A Columbia University Mailman School of Public Health study has found that drivers in states with medical marijuana programs were less likely to test positive for opioids after fatal car accidents, according to a Chicago Tribune report.
“In states with medical marijuana laws, fewer individuals are using opioids,” the authors concluded in the study published in the American Journal of Public Health, which analyzed federal crash data in 18 states from 1999 to 2013.
June H. Kim, the study’s lead author, said the results of the study are not unexpected.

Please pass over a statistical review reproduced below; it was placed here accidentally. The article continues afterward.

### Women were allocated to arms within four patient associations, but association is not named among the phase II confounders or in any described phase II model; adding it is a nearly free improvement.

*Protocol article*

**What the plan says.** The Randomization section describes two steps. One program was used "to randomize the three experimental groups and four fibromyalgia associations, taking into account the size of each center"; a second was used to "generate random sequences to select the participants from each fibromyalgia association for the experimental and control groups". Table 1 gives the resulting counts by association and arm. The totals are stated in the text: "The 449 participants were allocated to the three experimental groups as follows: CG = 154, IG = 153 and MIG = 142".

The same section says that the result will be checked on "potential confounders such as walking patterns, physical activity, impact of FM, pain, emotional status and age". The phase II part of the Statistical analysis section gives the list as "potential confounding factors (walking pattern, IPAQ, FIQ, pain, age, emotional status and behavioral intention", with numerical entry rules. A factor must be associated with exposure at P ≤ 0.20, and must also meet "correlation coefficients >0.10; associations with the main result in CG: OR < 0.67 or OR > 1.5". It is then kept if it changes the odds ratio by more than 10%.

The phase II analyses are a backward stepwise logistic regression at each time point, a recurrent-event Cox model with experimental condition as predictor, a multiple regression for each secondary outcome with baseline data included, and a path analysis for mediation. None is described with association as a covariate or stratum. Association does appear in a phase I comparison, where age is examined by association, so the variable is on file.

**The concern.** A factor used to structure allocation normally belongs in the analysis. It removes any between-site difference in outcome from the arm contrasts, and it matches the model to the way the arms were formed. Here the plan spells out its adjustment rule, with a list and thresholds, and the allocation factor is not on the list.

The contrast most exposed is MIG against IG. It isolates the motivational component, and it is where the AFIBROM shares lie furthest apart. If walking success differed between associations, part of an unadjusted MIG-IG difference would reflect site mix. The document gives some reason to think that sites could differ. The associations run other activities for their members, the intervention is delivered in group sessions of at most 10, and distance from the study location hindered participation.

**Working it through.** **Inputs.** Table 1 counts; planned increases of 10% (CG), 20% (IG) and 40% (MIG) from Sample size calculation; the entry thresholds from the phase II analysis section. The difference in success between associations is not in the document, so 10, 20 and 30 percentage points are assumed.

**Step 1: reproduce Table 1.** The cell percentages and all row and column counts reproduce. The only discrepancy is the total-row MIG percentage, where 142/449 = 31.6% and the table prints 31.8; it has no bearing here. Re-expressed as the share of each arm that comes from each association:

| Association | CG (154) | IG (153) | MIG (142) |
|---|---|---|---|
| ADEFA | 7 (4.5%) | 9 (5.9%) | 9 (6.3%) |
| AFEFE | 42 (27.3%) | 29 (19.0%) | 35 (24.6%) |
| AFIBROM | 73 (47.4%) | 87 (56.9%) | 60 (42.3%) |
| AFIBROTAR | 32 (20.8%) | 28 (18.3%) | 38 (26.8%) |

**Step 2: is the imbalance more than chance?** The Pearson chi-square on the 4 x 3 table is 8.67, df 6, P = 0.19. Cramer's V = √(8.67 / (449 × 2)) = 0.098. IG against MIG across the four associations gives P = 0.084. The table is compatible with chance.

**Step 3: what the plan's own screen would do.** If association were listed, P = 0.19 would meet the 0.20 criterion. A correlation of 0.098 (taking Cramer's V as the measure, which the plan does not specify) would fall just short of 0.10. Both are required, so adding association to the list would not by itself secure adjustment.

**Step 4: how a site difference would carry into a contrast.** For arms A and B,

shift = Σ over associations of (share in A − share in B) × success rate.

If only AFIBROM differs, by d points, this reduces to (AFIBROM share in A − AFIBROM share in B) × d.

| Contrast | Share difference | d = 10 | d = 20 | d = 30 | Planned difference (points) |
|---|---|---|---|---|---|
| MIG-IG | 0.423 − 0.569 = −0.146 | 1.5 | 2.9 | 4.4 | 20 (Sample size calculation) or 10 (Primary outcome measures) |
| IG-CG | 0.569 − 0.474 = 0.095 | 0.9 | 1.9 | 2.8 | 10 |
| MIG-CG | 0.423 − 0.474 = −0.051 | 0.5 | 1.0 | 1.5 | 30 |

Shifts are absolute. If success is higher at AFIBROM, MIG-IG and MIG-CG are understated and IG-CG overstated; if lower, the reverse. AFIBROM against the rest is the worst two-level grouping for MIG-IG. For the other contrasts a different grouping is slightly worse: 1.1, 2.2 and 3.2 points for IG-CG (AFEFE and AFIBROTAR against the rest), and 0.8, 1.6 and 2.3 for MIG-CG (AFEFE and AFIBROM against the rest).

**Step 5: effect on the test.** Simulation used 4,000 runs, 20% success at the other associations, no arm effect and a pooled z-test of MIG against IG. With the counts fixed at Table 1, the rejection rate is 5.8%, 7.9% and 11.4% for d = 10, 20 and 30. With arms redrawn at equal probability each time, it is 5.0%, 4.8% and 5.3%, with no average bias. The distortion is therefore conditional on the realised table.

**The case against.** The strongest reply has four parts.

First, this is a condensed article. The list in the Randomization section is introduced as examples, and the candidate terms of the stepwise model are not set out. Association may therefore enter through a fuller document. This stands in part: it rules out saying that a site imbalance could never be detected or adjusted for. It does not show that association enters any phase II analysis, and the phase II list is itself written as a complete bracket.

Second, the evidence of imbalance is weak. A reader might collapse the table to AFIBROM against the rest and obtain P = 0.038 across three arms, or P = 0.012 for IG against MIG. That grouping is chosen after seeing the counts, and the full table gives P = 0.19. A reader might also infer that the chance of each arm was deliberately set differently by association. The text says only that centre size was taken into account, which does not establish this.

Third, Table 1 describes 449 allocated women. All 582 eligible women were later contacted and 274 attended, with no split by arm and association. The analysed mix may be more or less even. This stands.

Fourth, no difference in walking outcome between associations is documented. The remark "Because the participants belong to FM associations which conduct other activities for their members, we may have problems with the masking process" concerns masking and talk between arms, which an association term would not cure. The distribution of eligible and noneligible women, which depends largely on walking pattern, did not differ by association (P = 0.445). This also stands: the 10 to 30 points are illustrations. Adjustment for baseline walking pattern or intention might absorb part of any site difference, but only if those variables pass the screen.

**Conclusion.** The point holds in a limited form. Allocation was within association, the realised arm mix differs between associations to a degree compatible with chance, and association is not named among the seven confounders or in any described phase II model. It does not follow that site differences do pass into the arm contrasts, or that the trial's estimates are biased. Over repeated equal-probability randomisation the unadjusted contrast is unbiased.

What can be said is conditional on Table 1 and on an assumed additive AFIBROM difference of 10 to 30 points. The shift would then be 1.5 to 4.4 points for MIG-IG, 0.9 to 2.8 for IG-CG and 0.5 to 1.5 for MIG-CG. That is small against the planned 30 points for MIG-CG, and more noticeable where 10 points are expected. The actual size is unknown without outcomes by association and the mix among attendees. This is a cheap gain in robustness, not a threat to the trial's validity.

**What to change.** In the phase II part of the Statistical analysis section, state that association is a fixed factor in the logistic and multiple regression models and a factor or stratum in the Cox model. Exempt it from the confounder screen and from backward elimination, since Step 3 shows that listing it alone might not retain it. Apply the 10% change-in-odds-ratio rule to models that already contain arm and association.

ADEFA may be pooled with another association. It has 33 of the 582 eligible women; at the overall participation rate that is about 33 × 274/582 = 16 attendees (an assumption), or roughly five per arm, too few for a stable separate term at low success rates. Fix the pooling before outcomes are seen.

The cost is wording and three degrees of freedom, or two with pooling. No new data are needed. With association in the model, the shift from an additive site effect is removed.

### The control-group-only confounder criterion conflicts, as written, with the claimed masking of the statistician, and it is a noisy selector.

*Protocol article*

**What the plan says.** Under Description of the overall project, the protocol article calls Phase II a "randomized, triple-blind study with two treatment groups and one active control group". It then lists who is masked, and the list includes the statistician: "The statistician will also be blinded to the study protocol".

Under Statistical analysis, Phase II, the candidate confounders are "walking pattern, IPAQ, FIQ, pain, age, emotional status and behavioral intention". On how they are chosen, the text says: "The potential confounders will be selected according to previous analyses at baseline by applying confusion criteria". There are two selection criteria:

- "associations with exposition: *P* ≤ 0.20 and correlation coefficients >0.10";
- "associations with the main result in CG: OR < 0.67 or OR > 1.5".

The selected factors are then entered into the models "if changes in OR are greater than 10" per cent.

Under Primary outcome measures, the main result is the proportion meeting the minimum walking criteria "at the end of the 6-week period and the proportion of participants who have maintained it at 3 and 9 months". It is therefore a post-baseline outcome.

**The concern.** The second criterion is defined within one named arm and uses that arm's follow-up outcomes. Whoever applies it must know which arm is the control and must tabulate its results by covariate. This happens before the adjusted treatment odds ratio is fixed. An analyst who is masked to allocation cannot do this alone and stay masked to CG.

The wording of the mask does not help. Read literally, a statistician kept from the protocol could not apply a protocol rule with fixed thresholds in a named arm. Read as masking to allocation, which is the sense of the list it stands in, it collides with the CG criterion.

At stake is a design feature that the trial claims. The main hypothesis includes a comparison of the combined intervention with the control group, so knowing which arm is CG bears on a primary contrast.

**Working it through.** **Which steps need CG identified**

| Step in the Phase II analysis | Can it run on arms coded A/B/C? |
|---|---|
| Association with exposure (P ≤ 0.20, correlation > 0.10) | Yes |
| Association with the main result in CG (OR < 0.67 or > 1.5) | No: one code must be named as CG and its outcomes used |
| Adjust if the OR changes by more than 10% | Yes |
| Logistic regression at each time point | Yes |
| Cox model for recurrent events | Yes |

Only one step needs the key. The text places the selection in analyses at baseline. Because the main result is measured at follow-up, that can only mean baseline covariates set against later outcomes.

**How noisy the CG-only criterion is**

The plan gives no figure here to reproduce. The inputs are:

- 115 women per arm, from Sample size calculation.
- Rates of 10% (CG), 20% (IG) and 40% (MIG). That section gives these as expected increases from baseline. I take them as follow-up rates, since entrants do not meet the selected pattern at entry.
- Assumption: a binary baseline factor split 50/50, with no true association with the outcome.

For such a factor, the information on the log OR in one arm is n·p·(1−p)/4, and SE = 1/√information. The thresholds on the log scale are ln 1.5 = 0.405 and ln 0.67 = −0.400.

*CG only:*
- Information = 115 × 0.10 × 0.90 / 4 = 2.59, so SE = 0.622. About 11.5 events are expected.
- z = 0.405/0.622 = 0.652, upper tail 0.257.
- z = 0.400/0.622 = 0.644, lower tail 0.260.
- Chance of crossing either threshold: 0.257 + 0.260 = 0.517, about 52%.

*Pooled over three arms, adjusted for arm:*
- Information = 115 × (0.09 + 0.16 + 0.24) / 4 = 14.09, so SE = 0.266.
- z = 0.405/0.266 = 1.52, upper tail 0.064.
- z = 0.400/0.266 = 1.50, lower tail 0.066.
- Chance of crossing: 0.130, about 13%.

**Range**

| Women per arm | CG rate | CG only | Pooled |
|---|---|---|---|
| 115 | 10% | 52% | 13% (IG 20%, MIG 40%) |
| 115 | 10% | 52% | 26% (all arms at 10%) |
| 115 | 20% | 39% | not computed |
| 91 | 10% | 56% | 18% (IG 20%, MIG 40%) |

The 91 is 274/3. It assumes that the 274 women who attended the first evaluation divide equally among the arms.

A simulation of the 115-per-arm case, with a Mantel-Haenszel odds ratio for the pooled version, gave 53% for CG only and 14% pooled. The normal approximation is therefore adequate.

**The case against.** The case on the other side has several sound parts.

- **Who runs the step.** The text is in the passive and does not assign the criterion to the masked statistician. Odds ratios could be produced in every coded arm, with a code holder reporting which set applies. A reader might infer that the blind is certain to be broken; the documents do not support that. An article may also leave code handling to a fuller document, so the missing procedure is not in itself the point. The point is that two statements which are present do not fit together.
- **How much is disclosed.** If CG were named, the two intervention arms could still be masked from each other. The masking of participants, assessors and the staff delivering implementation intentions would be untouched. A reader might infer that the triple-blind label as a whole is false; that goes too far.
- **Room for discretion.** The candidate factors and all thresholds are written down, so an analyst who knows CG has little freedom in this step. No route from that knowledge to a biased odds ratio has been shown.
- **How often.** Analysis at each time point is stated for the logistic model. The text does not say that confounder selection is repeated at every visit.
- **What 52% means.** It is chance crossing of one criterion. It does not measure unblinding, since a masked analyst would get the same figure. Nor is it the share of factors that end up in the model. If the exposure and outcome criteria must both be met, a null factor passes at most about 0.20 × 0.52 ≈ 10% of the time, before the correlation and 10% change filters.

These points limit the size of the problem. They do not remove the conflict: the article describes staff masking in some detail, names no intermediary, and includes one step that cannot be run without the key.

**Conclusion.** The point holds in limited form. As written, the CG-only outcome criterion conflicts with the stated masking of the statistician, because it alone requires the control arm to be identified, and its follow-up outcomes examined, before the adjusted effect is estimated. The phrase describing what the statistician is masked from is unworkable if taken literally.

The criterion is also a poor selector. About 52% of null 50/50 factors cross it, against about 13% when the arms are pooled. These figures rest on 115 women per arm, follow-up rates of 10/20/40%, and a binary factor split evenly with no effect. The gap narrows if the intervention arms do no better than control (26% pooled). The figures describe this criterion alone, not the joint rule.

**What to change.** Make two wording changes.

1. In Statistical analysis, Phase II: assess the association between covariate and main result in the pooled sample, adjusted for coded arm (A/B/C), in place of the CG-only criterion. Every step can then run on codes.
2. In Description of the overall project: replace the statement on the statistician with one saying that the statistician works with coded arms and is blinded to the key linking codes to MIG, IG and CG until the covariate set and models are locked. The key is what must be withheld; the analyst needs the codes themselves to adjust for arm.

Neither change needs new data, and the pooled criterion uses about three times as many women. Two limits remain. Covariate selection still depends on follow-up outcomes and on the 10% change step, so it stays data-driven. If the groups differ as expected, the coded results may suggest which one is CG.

“We would expect the adverse consequences of opioid use to decrease over time in states where medical marijuana use is legal, as individuals substitute marijuana for opioids in the treatment of severe or chronic pain,” Kim said in the report.
In the analysis, the greatest reduction of opioid involvement in fatal car accidents was among drivers aged 21 to 40, who are most likely to use medical marijuana in state’s where it is available. The study adds to a growing body of academic work suggesting medical marijuana is an effective alternative to combatting opioid use. A paper published in Health Affairs found that physicians in legal states write 1,826 fewer doses of opioid-based painkiller per year.
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